NEW YORK, March 18 (Reuters) - Cyprus’ plan to seize individuals’ savings to avoid bankruptcy nudged bank borrowing costs up on Monday as investors fretted whether it would establish an unwelcome blueprint for euro zone leaders in dealing with other troubled members of the shaky currency union.
The rise in interest rates in money markets, where banks raise money for loans and investments, was most pronounced early in the day. The squeeze eased a bit by the afternoon as Cypriot officials worked to revise the plan, though it still knocked Wall Street stocks 0.5 percent lower.
Initially they had proposed a 10 percent tax on all of the island nation’s bank deposits.
The worry for investors is that such a move could spur bank runs in Cyprus and beyond, leading to a massive withdrawal of money from the euro zone to perceived safe havens such as the United States.
“With the latest Cypriot bailout package, European leaders have opened a can of worms in that future bailouts may now affect bank depositors,” said David Keeble, global head of interest rates strategy at Credit Agricole Corporate & Investment Bank in New York.
In the early days of the 2008 financial crisis, money markets effectively seized up and choked off a key source of funding for banks and businesses. It took a massive rescue effort by central banks to restore confidence in the market.
The posted rate for overnight wholesale dollar deposits shot up 11 basis points from Friday to a mid-price of 0.26 percent, the highest level since July.
Also, interest rates on one-month commercial paper issued by French and German banks to raise dollars edged up 1 basis point to about 0.20 percent, while rates on their six-month commercial paper rose 3 basis points to about 0.25 percent.
Finally, the costs for banks to pledge euro-denominated assets in order to obtain dollars rose. The three-month interest rate on this type of loan widened to negative 0.20 percentage point from negative 0.15 percentage point late Friday, the biggest one-day move since late September. A negative rate indicates that banks lending dollars sought more compensation for their risk.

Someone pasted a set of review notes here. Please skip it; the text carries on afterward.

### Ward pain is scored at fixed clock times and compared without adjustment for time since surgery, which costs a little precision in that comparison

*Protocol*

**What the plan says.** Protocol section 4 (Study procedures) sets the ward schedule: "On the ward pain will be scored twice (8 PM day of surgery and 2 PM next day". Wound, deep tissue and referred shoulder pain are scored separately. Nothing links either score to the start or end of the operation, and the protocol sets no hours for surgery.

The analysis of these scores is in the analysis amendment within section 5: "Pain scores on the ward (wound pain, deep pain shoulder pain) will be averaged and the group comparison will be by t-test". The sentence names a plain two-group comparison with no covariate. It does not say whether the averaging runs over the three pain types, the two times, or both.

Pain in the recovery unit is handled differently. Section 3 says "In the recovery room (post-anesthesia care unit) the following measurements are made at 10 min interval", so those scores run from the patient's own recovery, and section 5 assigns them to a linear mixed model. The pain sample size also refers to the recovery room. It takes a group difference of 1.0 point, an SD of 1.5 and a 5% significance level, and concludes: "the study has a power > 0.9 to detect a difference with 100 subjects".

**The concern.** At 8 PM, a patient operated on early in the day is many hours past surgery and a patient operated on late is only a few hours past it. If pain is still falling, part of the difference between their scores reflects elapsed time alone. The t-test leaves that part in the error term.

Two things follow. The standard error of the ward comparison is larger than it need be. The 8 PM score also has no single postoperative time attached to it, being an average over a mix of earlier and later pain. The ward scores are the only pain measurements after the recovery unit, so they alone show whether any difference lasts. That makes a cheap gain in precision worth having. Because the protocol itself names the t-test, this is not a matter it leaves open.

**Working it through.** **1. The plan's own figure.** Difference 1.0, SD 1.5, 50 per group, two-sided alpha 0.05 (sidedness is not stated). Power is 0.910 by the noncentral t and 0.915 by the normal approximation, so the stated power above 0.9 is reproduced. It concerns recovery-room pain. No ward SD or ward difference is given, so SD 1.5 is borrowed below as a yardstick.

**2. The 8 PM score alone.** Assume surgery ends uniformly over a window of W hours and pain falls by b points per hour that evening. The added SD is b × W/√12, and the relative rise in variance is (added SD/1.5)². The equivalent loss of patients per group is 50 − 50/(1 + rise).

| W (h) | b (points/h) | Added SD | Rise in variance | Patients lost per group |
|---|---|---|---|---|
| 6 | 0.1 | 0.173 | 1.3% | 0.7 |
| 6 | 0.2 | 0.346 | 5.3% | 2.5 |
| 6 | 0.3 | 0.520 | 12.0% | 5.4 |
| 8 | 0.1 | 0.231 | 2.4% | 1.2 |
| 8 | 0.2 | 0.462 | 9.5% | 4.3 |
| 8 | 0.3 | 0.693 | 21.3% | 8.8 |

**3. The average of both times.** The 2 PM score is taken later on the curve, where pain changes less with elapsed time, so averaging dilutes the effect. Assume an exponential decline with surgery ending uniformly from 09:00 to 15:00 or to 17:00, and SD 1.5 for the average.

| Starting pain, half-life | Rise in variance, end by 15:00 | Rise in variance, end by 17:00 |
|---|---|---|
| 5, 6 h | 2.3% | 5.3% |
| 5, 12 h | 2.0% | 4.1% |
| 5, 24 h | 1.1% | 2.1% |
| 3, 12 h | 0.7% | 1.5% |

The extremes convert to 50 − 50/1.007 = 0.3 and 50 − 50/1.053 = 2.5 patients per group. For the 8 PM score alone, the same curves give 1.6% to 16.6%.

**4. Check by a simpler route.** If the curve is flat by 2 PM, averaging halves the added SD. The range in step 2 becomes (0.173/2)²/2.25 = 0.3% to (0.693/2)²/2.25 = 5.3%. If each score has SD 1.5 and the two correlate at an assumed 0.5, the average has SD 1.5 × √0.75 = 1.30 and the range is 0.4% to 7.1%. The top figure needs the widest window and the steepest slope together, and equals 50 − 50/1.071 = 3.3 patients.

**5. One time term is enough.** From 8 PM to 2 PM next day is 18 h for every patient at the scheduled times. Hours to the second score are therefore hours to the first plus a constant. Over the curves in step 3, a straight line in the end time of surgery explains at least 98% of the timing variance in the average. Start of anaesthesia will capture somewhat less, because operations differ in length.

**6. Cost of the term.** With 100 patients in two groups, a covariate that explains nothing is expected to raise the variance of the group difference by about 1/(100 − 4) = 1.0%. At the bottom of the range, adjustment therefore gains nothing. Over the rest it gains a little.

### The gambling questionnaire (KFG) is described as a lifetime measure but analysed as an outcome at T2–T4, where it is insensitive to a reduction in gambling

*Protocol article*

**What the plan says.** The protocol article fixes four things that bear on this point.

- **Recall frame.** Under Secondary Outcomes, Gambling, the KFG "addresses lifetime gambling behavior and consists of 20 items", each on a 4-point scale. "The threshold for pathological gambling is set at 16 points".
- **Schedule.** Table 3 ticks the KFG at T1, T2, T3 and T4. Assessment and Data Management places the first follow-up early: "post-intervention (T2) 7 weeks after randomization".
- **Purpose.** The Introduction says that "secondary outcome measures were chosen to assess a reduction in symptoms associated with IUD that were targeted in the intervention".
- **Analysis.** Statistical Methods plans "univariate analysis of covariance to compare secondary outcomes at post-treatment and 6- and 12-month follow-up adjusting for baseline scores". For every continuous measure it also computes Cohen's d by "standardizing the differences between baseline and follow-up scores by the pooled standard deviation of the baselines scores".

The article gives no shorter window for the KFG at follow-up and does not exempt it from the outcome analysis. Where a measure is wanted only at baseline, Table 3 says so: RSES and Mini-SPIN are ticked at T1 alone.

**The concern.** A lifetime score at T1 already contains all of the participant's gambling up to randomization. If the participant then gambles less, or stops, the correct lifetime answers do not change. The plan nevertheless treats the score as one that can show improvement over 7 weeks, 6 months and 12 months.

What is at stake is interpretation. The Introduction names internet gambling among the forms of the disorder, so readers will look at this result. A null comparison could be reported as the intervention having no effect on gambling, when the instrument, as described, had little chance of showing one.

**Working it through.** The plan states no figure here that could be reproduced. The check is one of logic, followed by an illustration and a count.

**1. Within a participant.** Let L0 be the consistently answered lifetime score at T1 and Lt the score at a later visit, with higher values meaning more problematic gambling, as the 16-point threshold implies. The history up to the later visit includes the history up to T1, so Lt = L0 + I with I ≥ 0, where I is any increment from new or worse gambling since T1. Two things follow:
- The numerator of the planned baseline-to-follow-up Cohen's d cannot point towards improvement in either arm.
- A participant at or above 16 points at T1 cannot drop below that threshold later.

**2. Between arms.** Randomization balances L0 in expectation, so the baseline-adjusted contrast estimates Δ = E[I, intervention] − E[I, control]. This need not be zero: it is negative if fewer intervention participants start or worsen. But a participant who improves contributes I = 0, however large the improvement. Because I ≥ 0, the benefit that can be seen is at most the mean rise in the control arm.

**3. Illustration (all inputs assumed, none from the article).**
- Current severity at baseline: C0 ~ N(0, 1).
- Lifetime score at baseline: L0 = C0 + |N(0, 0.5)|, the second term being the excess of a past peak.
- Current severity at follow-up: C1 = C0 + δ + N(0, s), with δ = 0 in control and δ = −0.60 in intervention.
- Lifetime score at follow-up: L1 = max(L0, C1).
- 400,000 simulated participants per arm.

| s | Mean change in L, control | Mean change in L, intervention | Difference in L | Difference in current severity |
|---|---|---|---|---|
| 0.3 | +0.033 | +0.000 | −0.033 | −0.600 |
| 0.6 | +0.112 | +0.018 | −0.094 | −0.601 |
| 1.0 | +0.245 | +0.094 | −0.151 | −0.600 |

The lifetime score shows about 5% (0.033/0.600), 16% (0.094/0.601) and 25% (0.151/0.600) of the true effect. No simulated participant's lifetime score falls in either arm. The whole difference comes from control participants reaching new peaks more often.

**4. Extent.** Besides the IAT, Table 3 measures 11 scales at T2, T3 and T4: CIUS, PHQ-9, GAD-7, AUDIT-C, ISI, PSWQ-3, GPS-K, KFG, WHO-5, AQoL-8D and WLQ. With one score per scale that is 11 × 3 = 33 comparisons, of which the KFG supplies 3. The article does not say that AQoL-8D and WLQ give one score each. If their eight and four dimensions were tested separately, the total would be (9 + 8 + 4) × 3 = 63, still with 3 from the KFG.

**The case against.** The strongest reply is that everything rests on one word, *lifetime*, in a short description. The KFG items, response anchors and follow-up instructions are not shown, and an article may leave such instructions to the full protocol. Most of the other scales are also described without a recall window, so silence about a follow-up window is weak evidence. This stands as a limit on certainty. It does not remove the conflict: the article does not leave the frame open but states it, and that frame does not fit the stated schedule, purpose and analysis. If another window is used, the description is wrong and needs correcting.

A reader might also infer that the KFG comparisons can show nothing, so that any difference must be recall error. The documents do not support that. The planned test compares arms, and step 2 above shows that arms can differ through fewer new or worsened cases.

Still, the overall levels of interest rates for euro zone banks remain near historic lows given the unprecedented support from the European Central Banks, analysts said.
By late Monday, some key markets signaled that worries about Cyprus sparking a contagion were overblown.
The spread between the two-year dollar interest rate swap and two-year U.S. Treasury notes, which widens when investors grow anxious about the global banking system, initially grew to the widest level in five weeks at 15.75 basis points in overnight trading from Sunday night into Monday morning. By Monday afternoon, the gap narrowed to within three-quarters of a basis point from late Friday’s level.
The implications of a bank tax for risk assets such as stocks was unclear.
“It’s a very small blip right now,” said Joe D‘Angelo, head of money markets in Prudential Fixed Income in Newark, New Jersey.
D‘Angelo and others said the contagion risk to euro zone banks from the financial woes in Cyprus is small because of its tiny economy and miniscule exposure of French and German banks to the country.
Cyprus’ economy is equivalent to $22 billion, or 0.2 percent of the euro zone‘s. It is a tenth of the economy of its northern neighbor Greece, which has received two rounds of bailouts.
Still, if investors perceive European leaders might widen the use of a bank tax as a means to help a country stay solvent, this could cause a bank run across the euro zone and snowball into another global financial crisis, analysts said.
“If that’s the play-book, people will have to rethink their risk tolerance for this type of capital structure,” said Lance Pan, director of investment research and strategy at Capital Advisors Group in Newton, Massachusetts.